Evidence for impactors also comes from the innermost D-ring of Saturn, another tenuous ring of fine material.  Another JPL press release tells the detective story of a modern-day collision.  A low-oblique Cassini image indicates a wavy, “corrugated” spiral with crests about 30 km apart (see illustration and line-of-sight diagram).  In a Hubble 1995 photo, the crests were about 60 km apart.  This indicates that the spiral has been winding up tighter over the last 11 years.  Extrapolating backward, the scientists think a comet or meteoroid may have struck the ring back in 1984, producing waves like ripples in a pond.  The waves wind up over time because of their orbits around Saturn – the inner parts moving faster than the outer parts.
    More on the new Saturn ring discoveries can be found at the Cassini imaging team and Planetary Society websites.  The DPS meeting announcements are also producing lively discussions on Unmanned Spaceflight.  All three montage images can be found on JPL’s Planetary Photojournal.  Another recent Cassini picture of Saturn shows cloud features like a string of pearls in Saturn’s upper latitudes.  The spacecraft also found new ringlets within the Cassini Division, a gap in the main rings that was once thought to be devoid of material.

Cassini’s findings confirm predictions made over several decades now that Saturn’s rings are being rapidly eroded by collisions.  We now have even more evidence that impactors, from comet-size to molecule-size, are wearing away Saturn’s rings.  The E-ring would be gone in mere decades or centuries if Enceladus were not constantly replenishing with new micron-size material.  The color differences between the rings also show that whatever non-ice material has been added has not had time to become thoroughly mixed.  And it would be surprising to think that this new D-ring impact was a one-time phenomenon we just happened to be lucky to witness.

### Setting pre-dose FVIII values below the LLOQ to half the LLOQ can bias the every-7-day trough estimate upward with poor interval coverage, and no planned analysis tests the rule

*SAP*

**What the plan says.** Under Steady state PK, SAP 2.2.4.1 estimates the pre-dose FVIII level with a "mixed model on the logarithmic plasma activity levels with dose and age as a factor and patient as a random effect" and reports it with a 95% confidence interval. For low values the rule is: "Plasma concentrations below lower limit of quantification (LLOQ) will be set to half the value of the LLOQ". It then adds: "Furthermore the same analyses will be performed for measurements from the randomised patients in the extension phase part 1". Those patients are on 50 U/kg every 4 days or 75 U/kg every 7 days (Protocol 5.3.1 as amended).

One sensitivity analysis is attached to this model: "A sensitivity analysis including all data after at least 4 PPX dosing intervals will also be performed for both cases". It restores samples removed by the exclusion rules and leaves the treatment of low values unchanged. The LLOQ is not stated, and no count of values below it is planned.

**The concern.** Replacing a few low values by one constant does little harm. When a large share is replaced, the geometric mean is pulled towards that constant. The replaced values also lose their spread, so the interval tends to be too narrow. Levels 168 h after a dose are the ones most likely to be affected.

It may be impossible to say from data alone that the rings are mere thousands of years old or less, but they certainly cannot be billions of years old.  That should raise some eyebrows by several inches among scientists who accept the standard A.S.S. (age of the solar system) as being 4.5 billion years old.  Upper limits at ring ages are often put at 10 or 100 million years.  That may sound like a lot (it’s an upper limit, remember), but even 100 million years is 1/45 the standard age.  What was Saturn doing the other 44 parts?  No materialist wants to believe that humans were somehow lucky to emerge right at the time when Saturn’s rings were at the height of their glory.  Yet no secular scientist dares question the A.S.S., because concluding a recent formation of Saturn and the rings would collapse the time available for evolution.  There is nothing about the Saturn system that needs billions of years.  A scientist should follow the evidence where it leads, whether or not it agrees with prevailing orthodoxy.
    Those of us living in 2006 should take time to value the privileges we have in this age of discovery.  Pictures like this are hard to come by.  It took over 3 billion dollars, and hundreds of scientists and technicians, to build the Cassini spacecraft.  This complex machine had to fly for seven years before even getting to Saturn, and has orbited over two more years before getting into position last month to look back toward home and take this unprecedented shot.  In 1609, when Galileo Galilei first turned a crude telescope to the sky and beheld new and wonderful things – including the rings of Saturn for the first time – his response was to worship the Creator.  He said, “I render infinite thanks to God for being so kind as to make me alone the first observer of marvels kept hidden in obscurity for all previous centuries.”  What is your response as you look at this rare vantage point on creation?